Identifiers in Zinc
Zinc allows the use of whitespaces in identifiers. This syntax makes the language very unique, so I think this feature deserves its own page.
Languages with infix operators does not permit the use of the characters '-' in identifiers as it would raise ambigous expressions: is a-b a single word or the substraction of two variables?
Such languages usually leave only two choices to combine several words:
- The camel case notation
- The underscore notation
There are a lot of passionate discussions and rare studies to find which one is the best. But compared to using white spaces, both are equally ugly.
How it Works
To design a language that enable whitespaces in identifiers, the grammer must follow this rule:
(1) Never allows two adjacent identifiers.
An additional rule has been added to enable the use of keywords in the middle of identifiers:
(2) A keywords is never preceded by an identifier.
There is no magic, and there is no ambiguity: the compiler uses a classical syntax analyser on top of a lexical analyser.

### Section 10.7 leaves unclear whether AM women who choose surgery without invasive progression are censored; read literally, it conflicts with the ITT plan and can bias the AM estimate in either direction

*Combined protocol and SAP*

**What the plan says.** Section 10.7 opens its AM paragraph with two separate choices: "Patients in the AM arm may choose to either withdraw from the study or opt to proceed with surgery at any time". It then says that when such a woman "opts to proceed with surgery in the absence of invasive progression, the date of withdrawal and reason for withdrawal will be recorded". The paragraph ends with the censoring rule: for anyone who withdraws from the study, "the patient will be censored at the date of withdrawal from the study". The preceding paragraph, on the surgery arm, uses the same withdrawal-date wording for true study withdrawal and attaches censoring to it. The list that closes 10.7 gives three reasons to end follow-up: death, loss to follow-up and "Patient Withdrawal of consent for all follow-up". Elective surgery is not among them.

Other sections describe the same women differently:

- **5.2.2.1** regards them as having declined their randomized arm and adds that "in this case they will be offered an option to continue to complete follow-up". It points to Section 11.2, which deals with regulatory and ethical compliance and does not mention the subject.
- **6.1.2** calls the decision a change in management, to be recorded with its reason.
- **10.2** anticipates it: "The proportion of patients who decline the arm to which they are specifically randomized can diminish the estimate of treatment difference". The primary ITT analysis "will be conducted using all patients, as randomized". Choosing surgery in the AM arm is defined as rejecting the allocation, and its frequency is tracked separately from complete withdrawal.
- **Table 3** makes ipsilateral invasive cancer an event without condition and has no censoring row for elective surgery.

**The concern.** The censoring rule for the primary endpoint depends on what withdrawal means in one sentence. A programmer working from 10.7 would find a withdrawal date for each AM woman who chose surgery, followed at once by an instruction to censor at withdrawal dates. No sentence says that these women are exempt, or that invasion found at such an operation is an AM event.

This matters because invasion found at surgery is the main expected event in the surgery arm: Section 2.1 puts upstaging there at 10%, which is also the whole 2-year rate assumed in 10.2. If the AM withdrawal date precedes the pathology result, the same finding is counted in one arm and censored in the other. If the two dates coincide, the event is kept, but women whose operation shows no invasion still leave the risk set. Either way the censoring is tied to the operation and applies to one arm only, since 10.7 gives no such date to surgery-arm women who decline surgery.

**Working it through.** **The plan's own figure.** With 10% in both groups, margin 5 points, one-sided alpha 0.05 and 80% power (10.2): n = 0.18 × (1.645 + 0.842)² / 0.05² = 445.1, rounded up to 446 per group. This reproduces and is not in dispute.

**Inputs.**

As a reminder, a lexical analyser converts a stream of chars (the source code) into a stream of lexical units. e.g.:
- def x = 1
is converted to:
- keyword "def"identifier "x"operator =constant 1
The syntax analyser converts the stream of lexical units into an abstract syntax tree.
As long as an identifier never follows another identifier, it is easy to get them at the lexical analysis: any word or number following a word is concatenated, consecutive blanks count as one.
It is not difficult to design a compliant grammar: identifiers are used in types and expressions, so just ensure that expressions are separated by a special characters (usually an operator).
After having been working with Zinc for years and written over 100.000 lines of codes, here are my thoughts on this syntax.
It is great. Everything in lowercase makes the code easy to type and to read. As types are in a separate namespace, name of structures and enumerations does not have to follow the usual convention where the first letter is a capital letter, so even type names are in lowercase.
Once accustomed, it is really easy to read. Syntax highlighting makes a clear separation between keywords and identifiers, anyway the list of keywords is very limited, around 20, so they are easy to remember.
The main drawback is the amount of parenthesis used to prevent ambiguities.
A drawback of the rule (2) is the use of more special characters and operators when keywords would have been better. Instead of:
each do item ... end
each ? item ... end
a or b
a || b